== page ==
7th May: Lecture on Scientific research: The Bad and the preregistered by Stefan Wiens. Venue: Scenen, Frescatibiblioteket. No registration is needed.

What do you see as the greatest advantages of open science?

Stefan Wiens

– The greatest advantage is that there are no disadvantages for science. Science that is not open and transparent is not science. To count as a scientific fact, there has to be convincing evidence in support of it. To allow others to evaluate the strength of evidence, scientists must share their data and material. Because science is complicated and errors happen, all steps of the research need to be transparent and open so that they can be checked. Further, this openness facilitates future research because scientists can reuse the data (for example meta-analysis) and build on the shared material. Because most scientists are paid by public money, they owe to the public to share their research openly by providing open data and access.

What kinds of practical applications within open science do you see as the most meaningful for good research practice?

– Psychology and other disciplines have had difficulties in reproducing and replicating previous findings. This is serious because it undermines the trust in science. However, the movement towards open science has helped tremendously in identifying and resolving the underlying problems.

– First, there are many resources that encourage open science and that provide simple but powerful tools to share data and material openly (for example COS.io, figshare.com). In principle, anybody can go through the material and check if all steps are correct and reasonable. For example, if there are errors or odd analysis decision, it comes as no surprise that others cannot obtain similar results.

– Second, a good theory should explain previous findings but also generate hypotheses that predict new findings. Unfortunately, it has been common practice to come up with hypotheses after exploring the data (HARKing - Hypothesizing After Results are Known). Of course, if the hypotheses are generated after the data, they match the data perfectly (because hindsight is 20/20). This perfect fit is misleading because it suggests that the theory is better than it actually may be. In response, scientists need to preregister their hypotheses. Preregistration allows scientists to define their actual predictions and prove that their hypotheses came before the data. Preregistration also encourages scientists to define methods and analyses to reduce issues with analytical flexibility.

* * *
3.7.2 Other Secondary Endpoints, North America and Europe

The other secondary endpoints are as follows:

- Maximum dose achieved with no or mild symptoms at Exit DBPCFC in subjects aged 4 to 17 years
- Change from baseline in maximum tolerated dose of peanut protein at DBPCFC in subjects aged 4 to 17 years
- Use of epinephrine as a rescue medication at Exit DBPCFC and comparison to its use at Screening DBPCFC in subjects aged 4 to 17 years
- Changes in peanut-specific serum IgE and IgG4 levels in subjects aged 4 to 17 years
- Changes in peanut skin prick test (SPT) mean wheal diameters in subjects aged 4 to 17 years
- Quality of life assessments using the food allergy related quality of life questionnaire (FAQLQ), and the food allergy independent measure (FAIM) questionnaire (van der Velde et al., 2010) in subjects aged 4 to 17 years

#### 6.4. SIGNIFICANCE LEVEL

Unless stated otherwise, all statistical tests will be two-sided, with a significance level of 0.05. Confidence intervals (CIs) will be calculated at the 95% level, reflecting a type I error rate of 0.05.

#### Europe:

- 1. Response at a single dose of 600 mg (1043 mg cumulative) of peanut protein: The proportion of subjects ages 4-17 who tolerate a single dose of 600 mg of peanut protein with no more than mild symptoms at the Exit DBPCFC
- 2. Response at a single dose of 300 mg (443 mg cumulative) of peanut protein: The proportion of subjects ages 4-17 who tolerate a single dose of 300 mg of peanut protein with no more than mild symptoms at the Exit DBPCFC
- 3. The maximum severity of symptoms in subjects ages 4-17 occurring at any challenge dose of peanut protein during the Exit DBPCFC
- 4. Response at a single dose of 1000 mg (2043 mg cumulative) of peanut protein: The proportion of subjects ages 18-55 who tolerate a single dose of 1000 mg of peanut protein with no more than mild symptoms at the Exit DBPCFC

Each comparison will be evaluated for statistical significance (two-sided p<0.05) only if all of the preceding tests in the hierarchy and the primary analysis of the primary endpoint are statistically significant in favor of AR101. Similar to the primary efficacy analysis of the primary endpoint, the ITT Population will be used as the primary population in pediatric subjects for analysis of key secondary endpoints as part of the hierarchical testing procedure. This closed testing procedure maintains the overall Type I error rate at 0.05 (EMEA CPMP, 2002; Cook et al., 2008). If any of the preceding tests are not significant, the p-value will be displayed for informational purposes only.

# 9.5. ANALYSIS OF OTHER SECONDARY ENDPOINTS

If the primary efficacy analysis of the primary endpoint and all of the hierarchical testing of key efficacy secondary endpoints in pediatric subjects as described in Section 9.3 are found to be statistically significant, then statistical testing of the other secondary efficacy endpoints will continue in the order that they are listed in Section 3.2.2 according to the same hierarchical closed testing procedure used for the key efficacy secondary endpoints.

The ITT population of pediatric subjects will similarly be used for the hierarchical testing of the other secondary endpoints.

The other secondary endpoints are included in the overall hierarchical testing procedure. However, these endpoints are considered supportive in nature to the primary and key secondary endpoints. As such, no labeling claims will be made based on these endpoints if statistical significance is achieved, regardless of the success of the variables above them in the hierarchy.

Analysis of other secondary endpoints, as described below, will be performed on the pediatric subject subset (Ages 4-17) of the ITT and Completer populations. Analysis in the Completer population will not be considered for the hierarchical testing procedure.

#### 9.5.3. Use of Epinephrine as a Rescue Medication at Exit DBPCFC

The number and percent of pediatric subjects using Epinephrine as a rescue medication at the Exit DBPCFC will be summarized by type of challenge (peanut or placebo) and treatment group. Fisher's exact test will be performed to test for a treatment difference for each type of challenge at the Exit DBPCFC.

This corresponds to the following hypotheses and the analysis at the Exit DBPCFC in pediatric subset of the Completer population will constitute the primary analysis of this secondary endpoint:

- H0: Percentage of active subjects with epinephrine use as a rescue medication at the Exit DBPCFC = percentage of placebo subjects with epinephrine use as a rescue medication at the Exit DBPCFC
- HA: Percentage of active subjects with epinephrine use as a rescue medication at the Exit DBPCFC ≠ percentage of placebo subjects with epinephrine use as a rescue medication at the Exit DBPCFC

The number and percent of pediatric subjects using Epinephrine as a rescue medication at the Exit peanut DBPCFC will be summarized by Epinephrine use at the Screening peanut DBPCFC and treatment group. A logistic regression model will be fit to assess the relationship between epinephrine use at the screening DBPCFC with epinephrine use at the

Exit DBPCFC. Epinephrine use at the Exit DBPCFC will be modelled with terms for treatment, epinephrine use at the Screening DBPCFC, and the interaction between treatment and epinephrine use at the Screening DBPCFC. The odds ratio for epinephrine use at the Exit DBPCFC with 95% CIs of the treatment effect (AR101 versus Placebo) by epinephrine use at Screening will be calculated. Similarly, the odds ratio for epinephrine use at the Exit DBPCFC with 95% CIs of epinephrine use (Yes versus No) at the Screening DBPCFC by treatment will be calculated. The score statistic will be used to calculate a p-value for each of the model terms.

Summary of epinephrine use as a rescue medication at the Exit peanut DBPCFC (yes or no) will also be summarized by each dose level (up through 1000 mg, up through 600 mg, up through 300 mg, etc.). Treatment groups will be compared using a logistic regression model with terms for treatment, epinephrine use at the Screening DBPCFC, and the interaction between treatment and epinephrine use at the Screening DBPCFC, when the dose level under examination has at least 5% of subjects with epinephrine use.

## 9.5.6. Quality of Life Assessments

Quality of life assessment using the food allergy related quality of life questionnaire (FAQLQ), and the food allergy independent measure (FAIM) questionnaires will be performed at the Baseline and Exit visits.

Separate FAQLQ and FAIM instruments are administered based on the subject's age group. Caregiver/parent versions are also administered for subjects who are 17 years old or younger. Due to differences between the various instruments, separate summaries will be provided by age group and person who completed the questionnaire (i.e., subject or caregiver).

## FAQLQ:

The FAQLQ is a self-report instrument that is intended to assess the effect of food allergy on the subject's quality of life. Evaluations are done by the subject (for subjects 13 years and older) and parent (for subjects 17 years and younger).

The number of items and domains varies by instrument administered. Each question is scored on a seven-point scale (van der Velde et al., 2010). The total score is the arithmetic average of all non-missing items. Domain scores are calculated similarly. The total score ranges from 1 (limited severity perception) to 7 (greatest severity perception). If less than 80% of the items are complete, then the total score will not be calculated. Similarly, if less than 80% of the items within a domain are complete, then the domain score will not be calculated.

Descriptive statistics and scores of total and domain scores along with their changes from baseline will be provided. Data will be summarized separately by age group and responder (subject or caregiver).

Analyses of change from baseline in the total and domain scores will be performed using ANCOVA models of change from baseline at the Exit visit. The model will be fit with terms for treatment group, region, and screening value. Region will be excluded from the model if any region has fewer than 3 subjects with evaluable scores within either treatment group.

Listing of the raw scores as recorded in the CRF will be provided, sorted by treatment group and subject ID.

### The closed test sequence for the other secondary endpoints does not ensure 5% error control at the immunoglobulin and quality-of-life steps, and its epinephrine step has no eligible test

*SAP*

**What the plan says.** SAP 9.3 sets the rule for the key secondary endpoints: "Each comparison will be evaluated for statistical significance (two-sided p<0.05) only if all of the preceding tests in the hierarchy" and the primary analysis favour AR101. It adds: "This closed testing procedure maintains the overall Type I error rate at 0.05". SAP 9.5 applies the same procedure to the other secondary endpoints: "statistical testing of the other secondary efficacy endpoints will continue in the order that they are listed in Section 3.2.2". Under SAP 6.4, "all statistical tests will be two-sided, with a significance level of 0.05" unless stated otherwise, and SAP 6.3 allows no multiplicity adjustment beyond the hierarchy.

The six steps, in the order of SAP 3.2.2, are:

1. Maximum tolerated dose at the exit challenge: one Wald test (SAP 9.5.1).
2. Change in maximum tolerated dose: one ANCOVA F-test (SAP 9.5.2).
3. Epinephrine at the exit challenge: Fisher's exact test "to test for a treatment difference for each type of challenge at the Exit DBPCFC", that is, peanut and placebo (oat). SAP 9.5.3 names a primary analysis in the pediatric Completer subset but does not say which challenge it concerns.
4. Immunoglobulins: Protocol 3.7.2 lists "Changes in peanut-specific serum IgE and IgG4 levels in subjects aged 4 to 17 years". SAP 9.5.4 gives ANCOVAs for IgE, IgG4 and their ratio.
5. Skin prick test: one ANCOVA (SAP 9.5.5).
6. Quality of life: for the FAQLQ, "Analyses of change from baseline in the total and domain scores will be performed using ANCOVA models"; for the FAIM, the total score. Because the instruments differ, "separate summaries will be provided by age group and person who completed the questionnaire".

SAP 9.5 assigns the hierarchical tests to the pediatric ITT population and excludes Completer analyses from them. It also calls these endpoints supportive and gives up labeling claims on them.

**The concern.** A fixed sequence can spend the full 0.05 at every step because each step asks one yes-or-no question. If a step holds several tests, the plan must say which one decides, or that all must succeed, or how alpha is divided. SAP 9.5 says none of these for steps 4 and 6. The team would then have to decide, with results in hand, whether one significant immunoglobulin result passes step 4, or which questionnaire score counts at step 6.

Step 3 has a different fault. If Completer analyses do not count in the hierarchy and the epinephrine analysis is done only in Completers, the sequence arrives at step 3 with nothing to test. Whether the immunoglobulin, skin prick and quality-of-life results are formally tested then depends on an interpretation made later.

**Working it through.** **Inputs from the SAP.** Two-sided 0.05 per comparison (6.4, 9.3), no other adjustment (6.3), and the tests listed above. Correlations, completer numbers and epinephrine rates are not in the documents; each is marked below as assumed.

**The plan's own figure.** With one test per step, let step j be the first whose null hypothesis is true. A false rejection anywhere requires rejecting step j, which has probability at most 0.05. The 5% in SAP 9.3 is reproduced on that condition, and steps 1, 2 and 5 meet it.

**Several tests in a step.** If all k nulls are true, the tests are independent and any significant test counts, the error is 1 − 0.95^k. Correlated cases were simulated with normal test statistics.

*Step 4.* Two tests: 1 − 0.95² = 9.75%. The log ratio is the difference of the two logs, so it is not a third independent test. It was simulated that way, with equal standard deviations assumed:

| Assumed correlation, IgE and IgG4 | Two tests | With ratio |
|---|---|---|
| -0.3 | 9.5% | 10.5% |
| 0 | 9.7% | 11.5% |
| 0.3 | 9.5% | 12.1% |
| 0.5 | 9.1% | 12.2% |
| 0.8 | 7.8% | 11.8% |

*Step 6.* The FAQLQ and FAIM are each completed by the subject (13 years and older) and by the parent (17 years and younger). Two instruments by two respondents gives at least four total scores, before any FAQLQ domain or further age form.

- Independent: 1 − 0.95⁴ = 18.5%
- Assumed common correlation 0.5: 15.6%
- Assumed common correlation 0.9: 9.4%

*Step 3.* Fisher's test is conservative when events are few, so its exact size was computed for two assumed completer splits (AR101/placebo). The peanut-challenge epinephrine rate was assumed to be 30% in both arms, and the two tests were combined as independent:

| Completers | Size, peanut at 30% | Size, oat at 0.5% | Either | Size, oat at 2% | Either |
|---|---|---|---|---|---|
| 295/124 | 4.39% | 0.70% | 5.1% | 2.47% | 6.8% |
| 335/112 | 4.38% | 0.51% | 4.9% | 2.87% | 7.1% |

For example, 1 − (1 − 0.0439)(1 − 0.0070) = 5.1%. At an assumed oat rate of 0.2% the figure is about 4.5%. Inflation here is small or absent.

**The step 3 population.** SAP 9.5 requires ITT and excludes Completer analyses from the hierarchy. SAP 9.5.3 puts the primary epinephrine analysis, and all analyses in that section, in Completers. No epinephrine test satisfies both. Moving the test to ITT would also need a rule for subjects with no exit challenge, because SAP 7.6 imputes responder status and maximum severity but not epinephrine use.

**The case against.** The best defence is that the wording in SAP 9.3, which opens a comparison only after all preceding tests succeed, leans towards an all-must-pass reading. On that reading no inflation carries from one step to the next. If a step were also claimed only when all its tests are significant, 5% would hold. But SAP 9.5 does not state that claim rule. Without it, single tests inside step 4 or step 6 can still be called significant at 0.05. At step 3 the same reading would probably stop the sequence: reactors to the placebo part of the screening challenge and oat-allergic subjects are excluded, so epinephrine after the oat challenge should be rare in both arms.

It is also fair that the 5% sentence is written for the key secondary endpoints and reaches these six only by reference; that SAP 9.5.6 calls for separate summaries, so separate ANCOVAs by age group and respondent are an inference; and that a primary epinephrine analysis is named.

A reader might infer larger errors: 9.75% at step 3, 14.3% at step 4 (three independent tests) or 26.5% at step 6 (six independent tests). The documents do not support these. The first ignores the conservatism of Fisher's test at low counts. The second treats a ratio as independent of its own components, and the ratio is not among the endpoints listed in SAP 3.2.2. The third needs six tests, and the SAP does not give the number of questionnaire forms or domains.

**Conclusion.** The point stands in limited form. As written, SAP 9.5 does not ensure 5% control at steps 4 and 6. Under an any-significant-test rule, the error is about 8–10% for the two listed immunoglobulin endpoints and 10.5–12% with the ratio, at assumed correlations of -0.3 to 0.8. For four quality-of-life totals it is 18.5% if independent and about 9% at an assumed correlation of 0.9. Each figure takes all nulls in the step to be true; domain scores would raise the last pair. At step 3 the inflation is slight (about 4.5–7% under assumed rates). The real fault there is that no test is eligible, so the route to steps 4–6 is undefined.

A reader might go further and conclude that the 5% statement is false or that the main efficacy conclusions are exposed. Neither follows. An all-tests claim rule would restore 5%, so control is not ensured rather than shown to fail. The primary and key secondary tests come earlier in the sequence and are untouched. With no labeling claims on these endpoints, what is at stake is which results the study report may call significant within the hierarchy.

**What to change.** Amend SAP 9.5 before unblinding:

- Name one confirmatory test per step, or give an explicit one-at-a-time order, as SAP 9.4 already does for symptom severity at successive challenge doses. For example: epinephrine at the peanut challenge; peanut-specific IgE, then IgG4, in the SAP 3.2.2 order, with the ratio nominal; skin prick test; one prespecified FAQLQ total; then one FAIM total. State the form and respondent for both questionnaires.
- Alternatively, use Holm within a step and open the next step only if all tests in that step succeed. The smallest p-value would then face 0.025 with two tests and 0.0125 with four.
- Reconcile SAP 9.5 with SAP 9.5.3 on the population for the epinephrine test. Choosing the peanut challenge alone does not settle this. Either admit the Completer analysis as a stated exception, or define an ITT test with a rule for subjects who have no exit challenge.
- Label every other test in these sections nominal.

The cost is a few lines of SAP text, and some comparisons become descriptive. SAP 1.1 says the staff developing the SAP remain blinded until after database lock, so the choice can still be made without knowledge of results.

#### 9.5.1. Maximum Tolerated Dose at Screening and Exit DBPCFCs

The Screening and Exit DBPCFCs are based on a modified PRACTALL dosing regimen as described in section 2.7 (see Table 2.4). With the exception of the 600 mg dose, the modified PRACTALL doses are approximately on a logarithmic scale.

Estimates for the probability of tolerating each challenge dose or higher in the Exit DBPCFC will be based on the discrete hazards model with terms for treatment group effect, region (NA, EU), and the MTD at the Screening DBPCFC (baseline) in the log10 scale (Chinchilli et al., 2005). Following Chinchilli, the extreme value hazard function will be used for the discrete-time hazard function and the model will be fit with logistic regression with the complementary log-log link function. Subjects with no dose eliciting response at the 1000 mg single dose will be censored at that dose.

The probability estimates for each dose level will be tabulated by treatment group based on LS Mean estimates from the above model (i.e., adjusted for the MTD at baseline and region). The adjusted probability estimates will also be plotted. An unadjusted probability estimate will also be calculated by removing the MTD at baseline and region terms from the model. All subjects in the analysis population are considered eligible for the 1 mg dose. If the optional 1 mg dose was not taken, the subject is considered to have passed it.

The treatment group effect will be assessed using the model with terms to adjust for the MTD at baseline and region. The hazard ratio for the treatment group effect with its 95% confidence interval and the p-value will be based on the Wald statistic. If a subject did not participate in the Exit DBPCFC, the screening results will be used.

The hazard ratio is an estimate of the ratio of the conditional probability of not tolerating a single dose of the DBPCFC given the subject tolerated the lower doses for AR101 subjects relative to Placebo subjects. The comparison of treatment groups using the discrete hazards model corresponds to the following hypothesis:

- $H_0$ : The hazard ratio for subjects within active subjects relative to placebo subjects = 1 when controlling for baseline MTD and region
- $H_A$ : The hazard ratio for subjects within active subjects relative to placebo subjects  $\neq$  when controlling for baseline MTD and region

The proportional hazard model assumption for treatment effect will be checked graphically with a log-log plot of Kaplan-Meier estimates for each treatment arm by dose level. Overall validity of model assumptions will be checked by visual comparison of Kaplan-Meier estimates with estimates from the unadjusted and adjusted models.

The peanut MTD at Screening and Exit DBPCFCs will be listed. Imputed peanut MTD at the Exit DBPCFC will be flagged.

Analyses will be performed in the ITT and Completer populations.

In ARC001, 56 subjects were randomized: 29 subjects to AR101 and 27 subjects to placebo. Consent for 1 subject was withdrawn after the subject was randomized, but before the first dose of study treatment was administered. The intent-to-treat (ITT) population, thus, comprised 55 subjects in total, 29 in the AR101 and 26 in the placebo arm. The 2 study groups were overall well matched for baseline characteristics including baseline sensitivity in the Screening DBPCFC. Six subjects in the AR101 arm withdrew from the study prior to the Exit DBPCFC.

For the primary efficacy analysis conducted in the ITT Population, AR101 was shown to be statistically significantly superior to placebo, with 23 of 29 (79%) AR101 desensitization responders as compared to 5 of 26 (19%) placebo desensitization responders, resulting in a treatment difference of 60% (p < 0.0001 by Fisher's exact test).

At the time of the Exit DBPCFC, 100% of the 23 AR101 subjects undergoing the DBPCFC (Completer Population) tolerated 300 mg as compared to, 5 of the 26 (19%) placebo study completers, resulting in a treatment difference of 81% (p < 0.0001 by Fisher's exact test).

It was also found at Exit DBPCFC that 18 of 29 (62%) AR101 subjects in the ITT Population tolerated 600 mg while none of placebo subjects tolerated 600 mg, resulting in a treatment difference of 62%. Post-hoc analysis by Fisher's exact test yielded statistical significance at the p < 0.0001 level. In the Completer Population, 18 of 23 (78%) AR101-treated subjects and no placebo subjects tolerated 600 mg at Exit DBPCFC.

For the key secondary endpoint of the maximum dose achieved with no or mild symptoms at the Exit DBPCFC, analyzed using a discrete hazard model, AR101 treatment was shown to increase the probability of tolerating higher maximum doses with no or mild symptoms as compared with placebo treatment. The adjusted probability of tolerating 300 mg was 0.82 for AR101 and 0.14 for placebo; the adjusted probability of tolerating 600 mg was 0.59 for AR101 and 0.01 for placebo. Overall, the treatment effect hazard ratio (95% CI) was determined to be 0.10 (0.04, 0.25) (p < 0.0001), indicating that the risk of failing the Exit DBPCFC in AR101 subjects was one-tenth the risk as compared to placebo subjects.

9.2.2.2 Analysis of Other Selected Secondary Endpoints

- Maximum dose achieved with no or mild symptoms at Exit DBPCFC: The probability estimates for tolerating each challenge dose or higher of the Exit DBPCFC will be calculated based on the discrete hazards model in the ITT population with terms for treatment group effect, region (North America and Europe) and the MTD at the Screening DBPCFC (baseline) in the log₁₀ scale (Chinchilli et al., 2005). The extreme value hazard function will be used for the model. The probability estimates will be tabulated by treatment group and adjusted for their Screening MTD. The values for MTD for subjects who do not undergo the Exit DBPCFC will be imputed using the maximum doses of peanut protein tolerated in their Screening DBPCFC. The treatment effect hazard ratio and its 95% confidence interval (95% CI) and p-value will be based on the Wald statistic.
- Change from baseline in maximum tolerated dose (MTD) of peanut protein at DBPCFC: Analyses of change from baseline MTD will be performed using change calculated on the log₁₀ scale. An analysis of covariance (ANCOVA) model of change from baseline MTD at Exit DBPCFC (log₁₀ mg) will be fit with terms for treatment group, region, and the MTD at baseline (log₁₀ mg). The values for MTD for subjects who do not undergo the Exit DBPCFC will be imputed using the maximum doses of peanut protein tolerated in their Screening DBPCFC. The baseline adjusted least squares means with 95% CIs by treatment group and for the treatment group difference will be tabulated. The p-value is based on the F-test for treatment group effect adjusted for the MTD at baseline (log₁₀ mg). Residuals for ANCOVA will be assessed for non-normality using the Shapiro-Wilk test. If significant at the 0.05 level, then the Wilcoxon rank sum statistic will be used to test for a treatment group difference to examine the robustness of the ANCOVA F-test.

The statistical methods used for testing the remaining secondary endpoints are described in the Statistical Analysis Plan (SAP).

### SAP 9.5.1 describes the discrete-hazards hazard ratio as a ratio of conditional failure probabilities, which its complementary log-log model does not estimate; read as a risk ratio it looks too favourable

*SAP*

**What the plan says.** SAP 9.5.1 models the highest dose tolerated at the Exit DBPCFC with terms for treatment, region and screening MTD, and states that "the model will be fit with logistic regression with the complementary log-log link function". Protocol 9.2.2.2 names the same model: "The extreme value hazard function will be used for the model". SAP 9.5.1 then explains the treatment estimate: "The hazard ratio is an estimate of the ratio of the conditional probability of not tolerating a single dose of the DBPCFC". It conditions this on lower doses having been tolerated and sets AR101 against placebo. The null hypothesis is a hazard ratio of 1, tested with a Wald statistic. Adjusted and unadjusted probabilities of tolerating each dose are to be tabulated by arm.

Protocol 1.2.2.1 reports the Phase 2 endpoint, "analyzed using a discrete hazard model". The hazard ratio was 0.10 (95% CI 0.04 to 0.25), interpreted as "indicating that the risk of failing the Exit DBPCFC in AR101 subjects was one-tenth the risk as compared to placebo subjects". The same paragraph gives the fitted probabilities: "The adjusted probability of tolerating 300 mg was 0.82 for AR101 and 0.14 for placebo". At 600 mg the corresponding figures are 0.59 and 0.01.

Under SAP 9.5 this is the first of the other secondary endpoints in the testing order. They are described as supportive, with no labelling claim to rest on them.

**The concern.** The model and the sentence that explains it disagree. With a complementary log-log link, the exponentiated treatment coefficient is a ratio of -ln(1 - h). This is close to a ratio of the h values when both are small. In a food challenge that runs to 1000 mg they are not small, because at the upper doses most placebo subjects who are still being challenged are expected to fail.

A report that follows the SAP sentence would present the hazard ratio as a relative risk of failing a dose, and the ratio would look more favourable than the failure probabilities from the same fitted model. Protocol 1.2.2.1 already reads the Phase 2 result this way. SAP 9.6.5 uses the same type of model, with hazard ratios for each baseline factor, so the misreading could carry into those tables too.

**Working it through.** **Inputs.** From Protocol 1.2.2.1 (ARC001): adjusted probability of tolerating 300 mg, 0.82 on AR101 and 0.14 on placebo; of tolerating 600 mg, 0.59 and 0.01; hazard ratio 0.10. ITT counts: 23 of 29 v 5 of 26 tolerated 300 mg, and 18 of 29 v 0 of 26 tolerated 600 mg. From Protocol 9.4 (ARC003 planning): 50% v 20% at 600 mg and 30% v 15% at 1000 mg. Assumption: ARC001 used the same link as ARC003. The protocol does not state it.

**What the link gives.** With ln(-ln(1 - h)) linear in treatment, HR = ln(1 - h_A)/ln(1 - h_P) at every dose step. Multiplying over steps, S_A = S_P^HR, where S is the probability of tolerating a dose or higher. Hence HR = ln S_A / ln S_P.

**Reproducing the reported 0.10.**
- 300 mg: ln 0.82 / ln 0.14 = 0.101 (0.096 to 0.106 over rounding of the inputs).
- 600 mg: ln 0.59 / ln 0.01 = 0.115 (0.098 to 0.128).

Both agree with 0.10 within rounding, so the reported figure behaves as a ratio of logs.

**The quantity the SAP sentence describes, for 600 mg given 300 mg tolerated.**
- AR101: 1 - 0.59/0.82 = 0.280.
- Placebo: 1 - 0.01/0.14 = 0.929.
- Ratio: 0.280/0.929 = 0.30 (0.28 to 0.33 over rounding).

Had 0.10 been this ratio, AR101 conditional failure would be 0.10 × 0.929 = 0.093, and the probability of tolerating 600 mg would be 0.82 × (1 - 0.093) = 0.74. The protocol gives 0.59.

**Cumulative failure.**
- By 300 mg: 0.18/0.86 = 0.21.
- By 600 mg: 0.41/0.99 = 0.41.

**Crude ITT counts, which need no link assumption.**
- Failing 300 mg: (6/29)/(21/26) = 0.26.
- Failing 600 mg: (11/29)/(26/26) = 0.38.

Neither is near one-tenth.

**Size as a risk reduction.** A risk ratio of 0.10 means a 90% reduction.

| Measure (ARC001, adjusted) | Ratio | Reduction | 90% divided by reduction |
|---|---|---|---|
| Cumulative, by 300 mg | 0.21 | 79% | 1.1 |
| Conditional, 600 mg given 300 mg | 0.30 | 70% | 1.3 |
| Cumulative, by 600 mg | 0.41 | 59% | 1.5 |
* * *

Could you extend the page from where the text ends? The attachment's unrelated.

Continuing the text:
– Third, Registered Reports is an excellent publication format that should maximize trust in the results. Currently, many journals practice a tabloid culture. For a manuscript to get accepted, findings have to be novel, and results clean and unambiguous. Unfortunately, this focus on clean results is misguided because scientific research should be evaluated primarily on whether the ideas are worth pursuing and if the planned methods and analyses are reasonable. If so, any results should be informative and published. In a Registered Report, scientists submit a manuscript with their ideas for a study and how they are planning to conduct it. The manuscript is reviewed and in-principle accepted before any data are collected. Apparent problems with the idea and design can be addressed early on. Critically, this procedure reduces any criticisms after results are known (CARKing - Critiquing After the Results are Known). It also reduces any motivation for the scientists to provide overtly clean results that may be distorting the truth.